With Internet connections for mobile increasing by 24% and fixed Internet connections increasing by 42.4% according to Wearesocial, the streaming trend is here to stay. Binge watching and multi-video binging on YouTube has increased dramatically thanks to smart TVs. What we’ve seen is that to feature on a "TV" with a high frequency and a powerful sequential brand message can be powerful, if you apply your messaging systematically. To do this, consider producing content that is evergreen and seed this on YouTube at high impact times over a one year timeline.

Security and privacy

49.2% of South Africans surveyed are using an ad blocking tool already with a further 56.8% saying they have deleted cookies from their web browser in the past month. Thanks to new rules and restrictions it’s not going to be as easy to track cookies and target audiences by past behaviour, as user identifiable data is going to disappear. Because performance and conversion tracking is changing, brands and businesses will need to plan and prepare for a different tracking environment. The way you can combat this is to invest in 1st party data by building a direct relationship with your clients. Keep your data connected and clean, and consider using the latest Google Analytics (GA4) for better analytical tools and reporting.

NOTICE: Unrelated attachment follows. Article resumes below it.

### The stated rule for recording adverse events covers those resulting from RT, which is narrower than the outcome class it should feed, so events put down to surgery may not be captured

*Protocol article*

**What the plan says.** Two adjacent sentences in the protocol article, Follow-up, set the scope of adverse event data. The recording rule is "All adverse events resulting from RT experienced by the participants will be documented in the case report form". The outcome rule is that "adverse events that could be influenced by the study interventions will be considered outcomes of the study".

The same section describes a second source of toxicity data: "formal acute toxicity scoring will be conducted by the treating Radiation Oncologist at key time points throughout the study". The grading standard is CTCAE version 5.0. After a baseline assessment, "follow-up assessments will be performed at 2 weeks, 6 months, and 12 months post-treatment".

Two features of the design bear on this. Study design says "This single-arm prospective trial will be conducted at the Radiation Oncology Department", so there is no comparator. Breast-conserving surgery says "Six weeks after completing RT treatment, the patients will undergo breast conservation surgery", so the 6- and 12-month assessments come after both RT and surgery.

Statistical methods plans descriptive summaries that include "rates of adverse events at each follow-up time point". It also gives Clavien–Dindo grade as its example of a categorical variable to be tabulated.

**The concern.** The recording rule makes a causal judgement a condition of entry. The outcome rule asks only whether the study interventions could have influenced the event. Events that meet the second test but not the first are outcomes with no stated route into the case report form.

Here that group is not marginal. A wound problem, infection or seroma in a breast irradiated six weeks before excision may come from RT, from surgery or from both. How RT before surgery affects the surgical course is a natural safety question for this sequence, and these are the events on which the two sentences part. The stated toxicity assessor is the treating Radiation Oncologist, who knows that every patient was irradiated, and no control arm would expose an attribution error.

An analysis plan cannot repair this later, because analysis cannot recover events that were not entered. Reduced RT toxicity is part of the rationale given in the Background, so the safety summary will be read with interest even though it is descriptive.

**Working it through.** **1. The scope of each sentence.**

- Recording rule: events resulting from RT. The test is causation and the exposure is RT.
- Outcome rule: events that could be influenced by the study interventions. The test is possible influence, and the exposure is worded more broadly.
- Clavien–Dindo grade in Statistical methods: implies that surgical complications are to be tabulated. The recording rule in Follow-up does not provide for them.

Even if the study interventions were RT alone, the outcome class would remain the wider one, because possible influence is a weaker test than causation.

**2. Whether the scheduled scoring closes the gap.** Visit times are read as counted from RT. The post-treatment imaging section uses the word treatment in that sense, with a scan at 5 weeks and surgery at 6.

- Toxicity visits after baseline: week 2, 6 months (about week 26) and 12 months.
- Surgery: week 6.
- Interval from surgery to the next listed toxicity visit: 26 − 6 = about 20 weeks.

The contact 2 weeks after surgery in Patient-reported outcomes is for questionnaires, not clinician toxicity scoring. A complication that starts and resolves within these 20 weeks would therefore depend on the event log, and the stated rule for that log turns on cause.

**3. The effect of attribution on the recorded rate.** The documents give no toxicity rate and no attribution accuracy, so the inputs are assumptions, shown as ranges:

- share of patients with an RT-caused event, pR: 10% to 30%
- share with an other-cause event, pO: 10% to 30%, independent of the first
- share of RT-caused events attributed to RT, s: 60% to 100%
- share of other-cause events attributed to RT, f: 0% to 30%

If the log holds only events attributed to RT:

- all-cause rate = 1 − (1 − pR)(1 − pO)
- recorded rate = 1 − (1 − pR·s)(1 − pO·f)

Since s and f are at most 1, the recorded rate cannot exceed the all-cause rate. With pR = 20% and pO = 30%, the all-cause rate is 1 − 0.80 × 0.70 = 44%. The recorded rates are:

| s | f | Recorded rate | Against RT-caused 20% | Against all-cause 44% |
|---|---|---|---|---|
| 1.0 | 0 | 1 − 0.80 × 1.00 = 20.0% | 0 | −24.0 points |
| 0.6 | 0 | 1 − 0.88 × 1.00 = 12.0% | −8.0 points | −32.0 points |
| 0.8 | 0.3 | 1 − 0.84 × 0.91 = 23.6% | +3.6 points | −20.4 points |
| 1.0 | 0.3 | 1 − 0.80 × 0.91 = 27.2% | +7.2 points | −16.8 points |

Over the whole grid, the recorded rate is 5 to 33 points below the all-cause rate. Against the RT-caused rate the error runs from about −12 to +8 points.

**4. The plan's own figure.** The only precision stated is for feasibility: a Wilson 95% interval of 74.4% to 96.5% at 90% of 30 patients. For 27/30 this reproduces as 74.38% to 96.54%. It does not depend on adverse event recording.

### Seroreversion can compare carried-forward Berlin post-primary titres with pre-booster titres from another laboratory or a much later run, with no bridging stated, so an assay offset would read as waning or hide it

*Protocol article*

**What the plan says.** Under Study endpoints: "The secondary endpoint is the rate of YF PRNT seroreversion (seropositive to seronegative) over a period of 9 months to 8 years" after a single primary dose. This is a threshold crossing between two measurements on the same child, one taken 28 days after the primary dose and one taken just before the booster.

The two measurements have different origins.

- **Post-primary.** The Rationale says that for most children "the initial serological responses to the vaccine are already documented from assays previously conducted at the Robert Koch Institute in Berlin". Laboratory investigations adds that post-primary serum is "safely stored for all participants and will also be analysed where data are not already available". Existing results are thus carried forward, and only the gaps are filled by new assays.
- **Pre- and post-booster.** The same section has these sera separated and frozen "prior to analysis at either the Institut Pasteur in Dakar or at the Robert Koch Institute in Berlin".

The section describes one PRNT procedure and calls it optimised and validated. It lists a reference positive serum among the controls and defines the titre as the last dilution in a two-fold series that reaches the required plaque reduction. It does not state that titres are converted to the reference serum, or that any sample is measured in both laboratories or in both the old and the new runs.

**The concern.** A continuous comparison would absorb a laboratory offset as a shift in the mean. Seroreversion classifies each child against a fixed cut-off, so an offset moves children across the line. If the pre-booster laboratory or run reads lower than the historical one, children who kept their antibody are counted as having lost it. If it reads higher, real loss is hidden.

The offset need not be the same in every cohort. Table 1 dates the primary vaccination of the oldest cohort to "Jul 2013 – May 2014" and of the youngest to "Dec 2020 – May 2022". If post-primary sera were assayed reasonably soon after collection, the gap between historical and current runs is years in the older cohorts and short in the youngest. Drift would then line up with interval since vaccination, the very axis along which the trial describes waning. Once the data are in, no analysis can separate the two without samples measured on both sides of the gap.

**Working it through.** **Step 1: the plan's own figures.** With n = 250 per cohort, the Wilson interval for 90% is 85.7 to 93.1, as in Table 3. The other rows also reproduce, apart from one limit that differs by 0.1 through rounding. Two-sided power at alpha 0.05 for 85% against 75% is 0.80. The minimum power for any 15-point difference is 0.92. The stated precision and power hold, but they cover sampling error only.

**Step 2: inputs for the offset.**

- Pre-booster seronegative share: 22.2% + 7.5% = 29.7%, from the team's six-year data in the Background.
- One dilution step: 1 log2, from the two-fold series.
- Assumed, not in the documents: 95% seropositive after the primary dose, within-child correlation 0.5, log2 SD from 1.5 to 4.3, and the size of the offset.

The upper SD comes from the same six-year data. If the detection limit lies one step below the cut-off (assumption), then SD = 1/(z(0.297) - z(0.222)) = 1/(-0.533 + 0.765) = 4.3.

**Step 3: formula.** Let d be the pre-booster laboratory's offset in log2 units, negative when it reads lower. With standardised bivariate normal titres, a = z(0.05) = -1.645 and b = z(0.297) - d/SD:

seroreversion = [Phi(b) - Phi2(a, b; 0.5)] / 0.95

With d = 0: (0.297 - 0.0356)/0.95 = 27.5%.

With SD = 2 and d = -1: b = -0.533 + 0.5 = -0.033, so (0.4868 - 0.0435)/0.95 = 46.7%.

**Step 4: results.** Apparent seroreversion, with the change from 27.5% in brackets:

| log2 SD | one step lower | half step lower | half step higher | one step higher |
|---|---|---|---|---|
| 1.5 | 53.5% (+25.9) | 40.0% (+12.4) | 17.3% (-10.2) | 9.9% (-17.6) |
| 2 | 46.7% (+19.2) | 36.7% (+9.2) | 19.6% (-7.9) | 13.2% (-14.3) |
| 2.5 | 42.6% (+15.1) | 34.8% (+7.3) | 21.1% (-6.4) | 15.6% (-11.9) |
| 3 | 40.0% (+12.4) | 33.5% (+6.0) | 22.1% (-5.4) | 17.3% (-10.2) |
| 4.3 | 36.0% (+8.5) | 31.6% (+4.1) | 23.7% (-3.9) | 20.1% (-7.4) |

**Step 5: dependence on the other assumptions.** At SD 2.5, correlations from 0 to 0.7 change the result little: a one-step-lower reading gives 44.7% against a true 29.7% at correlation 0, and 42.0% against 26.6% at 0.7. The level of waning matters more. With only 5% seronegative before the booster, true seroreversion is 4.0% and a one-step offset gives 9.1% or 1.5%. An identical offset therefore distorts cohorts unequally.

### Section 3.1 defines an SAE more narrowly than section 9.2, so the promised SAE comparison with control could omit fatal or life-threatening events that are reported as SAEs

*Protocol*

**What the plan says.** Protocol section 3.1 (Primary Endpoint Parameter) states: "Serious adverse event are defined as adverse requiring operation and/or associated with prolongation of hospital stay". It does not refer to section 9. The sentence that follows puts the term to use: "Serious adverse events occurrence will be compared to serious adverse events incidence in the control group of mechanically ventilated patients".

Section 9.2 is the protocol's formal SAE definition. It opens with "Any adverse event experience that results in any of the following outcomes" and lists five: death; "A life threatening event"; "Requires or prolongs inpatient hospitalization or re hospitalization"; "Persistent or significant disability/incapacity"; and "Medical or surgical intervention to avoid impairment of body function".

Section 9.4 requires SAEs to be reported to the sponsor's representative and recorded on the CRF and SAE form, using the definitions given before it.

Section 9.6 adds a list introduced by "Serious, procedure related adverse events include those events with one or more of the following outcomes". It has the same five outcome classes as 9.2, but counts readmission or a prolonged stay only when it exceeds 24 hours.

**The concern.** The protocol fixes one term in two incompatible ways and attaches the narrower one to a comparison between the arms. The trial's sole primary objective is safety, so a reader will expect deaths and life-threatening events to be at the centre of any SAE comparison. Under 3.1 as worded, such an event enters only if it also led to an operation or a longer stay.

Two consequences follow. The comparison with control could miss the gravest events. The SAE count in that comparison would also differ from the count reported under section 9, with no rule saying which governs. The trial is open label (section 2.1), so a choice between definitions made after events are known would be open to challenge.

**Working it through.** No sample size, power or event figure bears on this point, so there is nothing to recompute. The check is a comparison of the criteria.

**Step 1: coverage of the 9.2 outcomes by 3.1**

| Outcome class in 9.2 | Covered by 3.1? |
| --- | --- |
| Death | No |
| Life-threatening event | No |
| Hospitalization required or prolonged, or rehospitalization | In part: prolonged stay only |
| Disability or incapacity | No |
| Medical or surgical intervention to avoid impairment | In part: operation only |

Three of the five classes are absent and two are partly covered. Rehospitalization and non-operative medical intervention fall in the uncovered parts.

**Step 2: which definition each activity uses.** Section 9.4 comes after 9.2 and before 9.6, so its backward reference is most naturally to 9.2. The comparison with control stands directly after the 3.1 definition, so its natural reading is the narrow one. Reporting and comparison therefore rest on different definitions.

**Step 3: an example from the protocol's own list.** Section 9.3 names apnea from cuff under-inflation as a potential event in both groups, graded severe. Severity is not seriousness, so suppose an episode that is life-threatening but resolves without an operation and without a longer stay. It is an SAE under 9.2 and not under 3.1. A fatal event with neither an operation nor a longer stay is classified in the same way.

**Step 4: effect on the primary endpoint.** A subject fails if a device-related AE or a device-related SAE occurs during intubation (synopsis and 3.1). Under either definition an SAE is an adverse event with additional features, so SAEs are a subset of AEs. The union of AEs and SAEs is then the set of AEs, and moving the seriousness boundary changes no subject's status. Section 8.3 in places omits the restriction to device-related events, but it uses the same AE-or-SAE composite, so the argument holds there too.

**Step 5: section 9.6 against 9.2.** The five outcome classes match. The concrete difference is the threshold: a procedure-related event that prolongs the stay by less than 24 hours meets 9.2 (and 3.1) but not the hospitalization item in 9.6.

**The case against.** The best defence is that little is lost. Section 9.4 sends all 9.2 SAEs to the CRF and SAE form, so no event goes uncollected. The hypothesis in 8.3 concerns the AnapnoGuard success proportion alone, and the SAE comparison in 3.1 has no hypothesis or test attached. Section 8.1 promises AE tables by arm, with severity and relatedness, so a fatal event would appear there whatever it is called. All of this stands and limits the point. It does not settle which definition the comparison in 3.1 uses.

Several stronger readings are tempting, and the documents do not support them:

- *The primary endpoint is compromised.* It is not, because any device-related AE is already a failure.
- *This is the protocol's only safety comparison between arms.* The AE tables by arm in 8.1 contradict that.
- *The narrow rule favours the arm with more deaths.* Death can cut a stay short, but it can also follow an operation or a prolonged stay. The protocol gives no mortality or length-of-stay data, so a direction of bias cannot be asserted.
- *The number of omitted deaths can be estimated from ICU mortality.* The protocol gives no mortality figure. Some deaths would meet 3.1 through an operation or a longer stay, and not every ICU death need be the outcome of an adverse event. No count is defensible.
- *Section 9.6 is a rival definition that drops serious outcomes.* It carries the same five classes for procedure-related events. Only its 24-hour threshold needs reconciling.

E-commerce, FMCG, Retail

E-commerce and ROI (return on investment) and ROAS (return on advertising spend) is becoming a factor in digital media budget planning. What we’re seeing is that more 3rd party e-tailers are waking up to data sharing in order to drive sales and attract media spend. Ideally what you want to be doing is to tap into brand retailer partnerships to drive adoption and analytics feedback with an agency that is well connected, who can do this on your behalf. Seeing as consumers are buying FMCG low price point products bundled in with their regular retail shop, it’s going to be necessary that you consider driving sales in moments of consideration through packaged deals with strong incentives to encourage a purchase. This could be by including or excluding price discounting to drive trial and adoption.

In conclusion, with digital marketing a buzz with so much innovation and movement right now, it’s going to be those brands that reap the rewards and improve leads and sales by staying ahead of trends in order to identify opportunities as they appear.

To connect with Ryan and King James Digital, go to https://www.kingjames.digital/ to find out more.